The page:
Cast: Mark Wahlberg, Kate Hudson, Kurt Russell, Gina Rodriguez, John Malkovich, Ethan Suplee, Dylan O’Brien
Director: Peter Berg
The art of screwing something up and then presenting it in a glorified way is something the Hollywood is very good at. Deepwater Horizon, the oil rig that blew up in 2010 had become big news back then, not because of the massive fireball it created, which was apparently visible from 64 km away, but also because it resulted in one of the largest oil spills in the history. It was the deepest oil rig and believably one of the best and strongest. But like every other beautiful and amazing piece of technology Americans blew this one too. The movie seems like a glorified re-enactment of the actual incidence, and it quickly gets to the point. After a brief introduction to the family of Mike Williams (Mark Wahlberg), the story takes us right to the departure for the rig where we are introduced to the rest of the characters. For the real Mike Williams, who is seen in the end credits, it seems like his version of the story has been said, just like in 127 hours or Sully. However, this is one side of the story and you may want to know more, see more.
As a viewer you are confused between whether one should loathe the antagonists of the story who overlooked some basic technicalities and lead to the disaster or praise the grit and commitment to life of those who survived the ordeal. One cannot really pick sides, and the trouble is such re-enactment of a disastrous event leaves you with no choice. One usually finds that the characters that are cast as antagonists carry that image where the viewer is provoked to begin suspecting and ultimately hate the person. One needs more elaborate understanding of the real characters that lived and maybe perished in those circumstances. I believe that people who hold such high offices are well aware of their responsibilities, and there has to be something more than just greed and stupidity that made them take those calls. Otherwise it is just a replication of the verdict that the courts pronounce; one might as well read the judgments, why go through the pain of making a film about it.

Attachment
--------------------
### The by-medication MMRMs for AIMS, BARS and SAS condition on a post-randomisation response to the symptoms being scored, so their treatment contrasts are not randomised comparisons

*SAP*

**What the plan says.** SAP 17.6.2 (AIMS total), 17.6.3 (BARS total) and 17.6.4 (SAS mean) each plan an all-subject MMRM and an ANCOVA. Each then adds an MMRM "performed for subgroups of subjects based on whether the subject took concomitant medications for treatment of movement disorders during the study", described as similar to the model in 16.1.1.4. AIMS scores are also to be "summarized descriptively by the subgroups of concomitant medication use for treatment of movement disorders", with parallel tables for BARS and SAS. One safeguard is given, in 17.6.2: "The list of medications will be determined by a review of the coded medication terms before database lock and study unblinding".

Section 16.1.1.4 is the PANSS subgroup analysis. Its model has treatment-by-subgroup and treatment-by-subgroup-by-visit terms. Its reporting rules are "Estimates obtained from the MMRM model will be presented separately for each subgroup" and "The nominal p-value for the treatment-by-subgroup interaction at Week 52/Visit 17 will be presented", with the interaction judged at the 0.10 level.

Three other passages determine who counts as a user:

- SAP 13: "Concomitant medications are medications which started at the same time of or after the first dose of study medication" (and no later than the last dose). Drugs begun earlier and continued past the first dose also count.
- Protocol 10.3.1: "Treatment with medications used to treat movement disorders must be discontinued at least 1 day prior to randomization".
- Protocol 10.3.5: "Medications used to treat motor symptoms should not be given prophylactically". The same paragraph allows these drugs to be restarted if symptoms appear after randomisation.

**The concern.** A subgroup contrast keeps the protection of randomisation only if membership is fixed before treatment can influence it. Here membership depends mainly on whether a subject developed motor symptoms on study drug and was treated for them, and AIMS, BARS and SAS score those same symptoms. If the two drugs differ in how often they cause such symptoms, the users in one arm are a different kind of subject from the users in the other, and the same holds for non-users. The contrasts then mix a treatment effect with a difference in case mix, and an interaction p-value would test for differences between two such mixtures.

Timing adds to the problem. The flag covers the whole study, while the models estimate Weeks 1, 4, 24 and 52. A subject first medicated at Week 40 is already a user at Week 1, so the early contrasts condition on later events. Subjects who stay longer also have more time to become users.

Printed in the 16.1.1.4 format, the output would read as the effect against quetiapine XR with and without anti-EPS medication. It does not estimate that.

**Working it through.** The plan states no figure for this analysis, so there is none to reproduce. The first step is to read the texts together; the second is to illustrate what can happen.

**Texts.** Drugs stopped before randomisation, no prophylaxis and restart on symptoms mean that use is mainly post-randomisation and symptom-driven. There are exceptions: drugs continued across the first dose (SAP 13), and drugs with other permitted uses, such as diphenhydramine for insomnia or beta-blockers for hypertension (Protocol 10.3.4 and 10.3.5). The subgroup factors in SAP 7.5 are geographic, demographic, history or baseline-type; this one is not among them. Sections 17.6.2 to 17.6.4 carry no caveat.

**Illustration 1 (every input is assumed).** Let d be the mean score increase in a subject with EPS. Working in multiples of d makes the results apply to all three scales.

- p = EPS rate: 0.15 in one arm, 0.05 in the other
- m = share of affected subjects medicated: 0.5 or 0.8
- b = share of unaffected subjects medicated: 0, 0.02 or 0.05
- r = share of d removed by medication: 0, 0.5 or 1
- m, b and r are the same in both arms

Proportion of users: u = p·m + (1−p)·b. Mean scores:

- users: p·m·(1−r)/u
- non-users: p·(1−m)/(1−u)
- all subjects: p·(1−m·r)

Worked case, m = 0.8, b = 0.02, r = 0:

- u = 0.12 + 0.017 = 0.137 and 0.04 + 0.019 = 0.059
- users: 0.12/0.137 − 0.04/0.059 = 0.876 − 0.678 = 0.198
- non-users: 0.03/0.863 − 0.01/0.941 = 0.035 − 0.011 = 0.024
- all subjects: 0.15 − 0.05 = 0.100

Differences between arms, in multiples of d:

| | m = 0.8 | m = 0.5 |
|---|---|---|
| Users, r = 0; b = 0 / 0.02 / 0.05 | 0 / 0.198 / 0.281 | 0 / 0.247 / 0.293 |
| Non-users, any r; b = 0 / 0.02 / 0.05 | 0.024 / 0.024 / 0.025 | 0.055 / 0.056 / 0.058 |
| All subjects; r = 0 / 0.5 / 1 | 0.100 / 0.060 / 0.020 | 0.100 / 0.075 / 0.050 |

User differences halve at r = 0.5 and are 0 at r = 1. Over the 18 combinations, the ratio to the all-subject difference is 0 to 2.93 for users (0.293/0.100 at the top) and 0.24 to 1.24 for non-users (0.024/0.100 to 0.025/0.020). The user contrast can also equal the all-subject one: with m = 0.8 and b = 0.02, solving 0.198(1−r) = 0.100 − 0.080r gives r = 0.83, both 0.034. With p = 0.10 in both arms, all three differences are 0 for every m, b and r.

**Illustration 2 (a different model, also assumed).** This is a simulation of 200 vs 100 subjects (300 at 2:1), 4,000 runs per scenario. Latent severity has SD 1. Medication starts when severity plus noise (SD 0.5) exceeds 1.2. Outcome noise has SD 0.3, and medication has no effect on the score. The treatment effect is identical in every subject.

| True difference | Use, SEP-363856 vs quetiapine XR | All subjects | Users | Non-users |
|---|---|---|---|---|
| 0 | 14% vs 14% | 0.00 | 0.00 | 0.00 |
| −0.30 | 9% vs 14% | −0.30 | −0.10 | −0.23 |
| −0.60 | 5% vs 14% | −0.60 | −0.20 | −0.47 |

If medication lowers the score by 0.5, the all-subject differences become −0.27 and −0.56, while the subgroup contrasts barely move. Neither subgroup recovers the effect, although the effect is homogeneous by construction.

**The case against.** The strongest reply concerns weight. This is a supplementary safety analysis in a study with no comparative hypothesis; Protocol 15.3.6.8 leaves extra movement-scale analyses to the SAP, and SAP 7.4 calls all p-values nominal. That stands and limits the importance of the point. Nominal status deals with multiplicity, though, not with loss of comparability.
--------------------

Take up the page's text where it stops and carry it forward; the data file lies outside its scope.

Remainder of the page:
You might say that it makes it easier to convey the dangers of minor miscalculations, well we all saw Titanic way before Deepwater Horizon happened. I don’t feel it changed anything. Mark Wahlberg is a nice guy, a hero, who himself in deep trouble would still watch out for his fellows but is it really that easy? I mean when you are in the middle of the ocean, and the whole rig is on fire, and it is no ordinary fire, its petroleum fire, which produces extreme temperatures, can one still remain heroic? The trouble I feel with making films about such disasters is that actors are merely acting out the scene in studios in front of green screens, which are then processed to add those surroundings, as a result, the actors are not actually feeling the heat do not have the fear of imminent death.
In such situations you need actors who have the capability to reach such emotional stresses, deliver performances that make you cringe and choke a little. Sadly Deepwater Horizon does not seem to have that. There are brief moments of muck spilling in the film where it is possible for the actors to convey the criticality because there is perhaps actual muck that they are facing. As a child I read why history is important, so we can reflect on the errors that humanity made and avoid committing those blunders again, but time and again we have seen how these blunders keep repeating themselves. Names, places and time change but the blunders keep happening. The only thing we achieve out of such study of disasters is to build better, more powerful and efficient systems, which collapse again to a larger provocation, a different stimulus.
The writer is founder, Lightcube Film Society...